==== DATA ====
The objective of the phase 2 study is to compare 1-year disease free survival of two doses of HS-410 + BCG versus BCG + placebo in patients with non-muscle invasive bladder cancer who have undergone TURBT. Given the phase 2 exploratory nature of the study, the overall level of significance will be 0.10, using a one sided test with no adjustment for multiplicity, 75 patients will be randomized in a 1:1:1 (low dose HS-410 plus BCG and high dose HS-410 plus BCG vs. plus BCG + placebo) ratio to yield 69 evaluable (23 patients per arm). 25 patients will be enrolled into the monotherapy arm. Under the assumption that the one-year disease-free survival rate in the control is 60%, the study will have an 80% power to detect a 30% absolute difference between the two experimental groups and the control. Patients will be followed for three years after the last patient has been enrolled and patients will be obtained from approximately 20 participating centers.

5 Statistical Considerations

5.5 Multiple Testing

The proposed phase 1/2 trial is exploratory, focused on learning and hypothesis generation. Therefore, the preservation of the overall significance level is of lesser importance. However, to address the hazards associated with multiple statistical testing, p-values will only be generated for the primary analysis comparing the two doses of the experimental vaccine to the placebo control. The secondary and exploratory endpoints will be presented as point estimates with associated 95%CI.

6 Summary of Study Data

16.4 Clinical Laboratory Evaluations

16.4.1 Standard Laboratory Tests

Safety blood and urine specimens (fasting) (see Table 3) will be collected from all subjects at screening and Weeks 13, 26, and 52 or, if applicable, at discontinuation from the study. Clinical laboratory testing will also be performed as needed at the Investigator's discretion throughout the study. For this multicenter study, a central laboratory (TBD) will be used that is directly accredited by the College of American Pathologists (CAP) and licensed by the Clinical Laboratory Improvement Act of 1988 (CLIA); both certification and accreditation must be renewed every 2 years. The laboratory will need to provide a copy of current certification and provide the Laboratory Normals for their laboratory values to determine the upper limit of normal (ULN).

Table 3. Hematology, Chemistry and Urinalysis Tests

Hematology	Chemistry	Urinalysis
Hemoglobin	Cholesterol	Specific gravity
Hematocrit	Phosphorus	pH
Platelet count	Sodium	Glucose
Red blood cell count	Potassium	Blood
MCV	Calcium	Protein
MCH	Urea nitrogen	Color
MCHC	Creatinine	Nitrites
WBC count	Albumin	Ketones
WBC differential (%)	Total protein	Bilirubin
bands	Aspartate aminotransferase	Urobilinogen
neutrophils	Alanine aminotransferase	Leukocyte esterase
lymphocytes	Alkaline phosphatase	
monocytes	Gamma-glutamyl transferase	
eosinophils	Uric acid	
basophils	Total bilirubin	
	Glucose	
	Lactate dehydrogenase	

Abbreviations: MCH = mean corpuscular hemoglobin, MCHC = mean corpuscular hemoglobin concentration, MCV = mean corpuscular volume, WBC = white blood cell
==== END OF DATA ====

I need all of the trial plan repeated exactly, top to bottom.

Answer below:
The objective of the phase 2 study is to compare 1-year disease free survival of two doses of HS-410 + BCG versus BCG + placebo in patients with non-muscle invasive bladder cancer who have undergone TURBT. Given the phase 2 exploratory nature of the study, the overall level of significance will be 0.10, using a one sided test with no adjustment for multiplicity, 75 patients will be randomized in a 1:1:1 (low dose HS-410 plus BCG and high dose HS-410 plus BCG vs. plus BCG + placebo) ratio to yield 69 evaluable (23 patients per arm). 25 patients will be enrolled into the monotherapy arm. Under the assumption that the one-year disease-free survival rate in the control is 60%, the study will have an 80% power to detect a 30% absolute difference between the two experimental groups and the control. Patients will be followed for three years after the last patient has been enrolled and patients will be obtained from approximately 20 participating centers.

5 Statistical Considerations

5.5 Multiple Testing

The proposed phase 1/2 trial is exploratory, focused on learning and hypothesis generation. Therefore, the preservation of the overall significance level is of lesser importance. However, to address the hazards associated with multiple statistical testing, p-values will only be generated for the primary analysis comparing the two doses of the experimental vaccine to the placebo control. The secondary and exploratory endpoints will be presented as point estimates with associated 95%CI.

6 Summary of Study Data

16.4 Clinical Laboratory Evaluations

16.4.1 Standard Laboratory Tests

Safety blood and urine specimens (fasting) (see Table 3) will be collected from all subjects at screening and Weeks 13, 26, and 52 or, if applicable, at discontinuation from the study. Clinical laboratory testing will also be performed as needed at the Investigator's discretion throughout the study. For this multicenter study, a central laboratory (TBD) will be used that is directly accredited by the College of American Pathologists (CAP) and licensed by the Clinical Laboratory Improvement Act of 1988 (CLIA); both certification and accreditation must be renewed every 2 years. The laboratory will need to provide a copy of current certification and provide the Laboratory Normals for their laboratory values to determine the upper limit of normal (ULN).

Table 3. Hematology, Chemistry and Urinalysis Tests

Hematology	Chemistry	Urinalysis
Hemoglobin	Cholesterol	Specific gravity
Hematocrit	Phosphorus	pH
Platelet count	Sodium	Glucose
Red blood cell count	Potassium	Blood
MCV	Calcium	Protein
MCH	Urea nitrogen	Color
MCHC	Creatinine	Nitrites
WBC count	Albumin	Ketones
WBC differential (%)	Total protein	Bilirubin
bands	Aspartate aminotransferase	Urobilinogen
neutrophils	Alanine aminotransferase	Leukocyte esterase
lymphocytes	Alkaline phosphatase	
monocytes	Gamma-glutamyl transferase	
eosinophils	Uric acid	
basophils	Total bilirubin	
	Glucose	
	Lactate dehydrogenase	

Abbreviations: MCH = mean corpuscular hemoglobin, MCHC = mean corpuscular hemoglobin concentration, MCV = mean corpuscular volume, WBC = white blood cell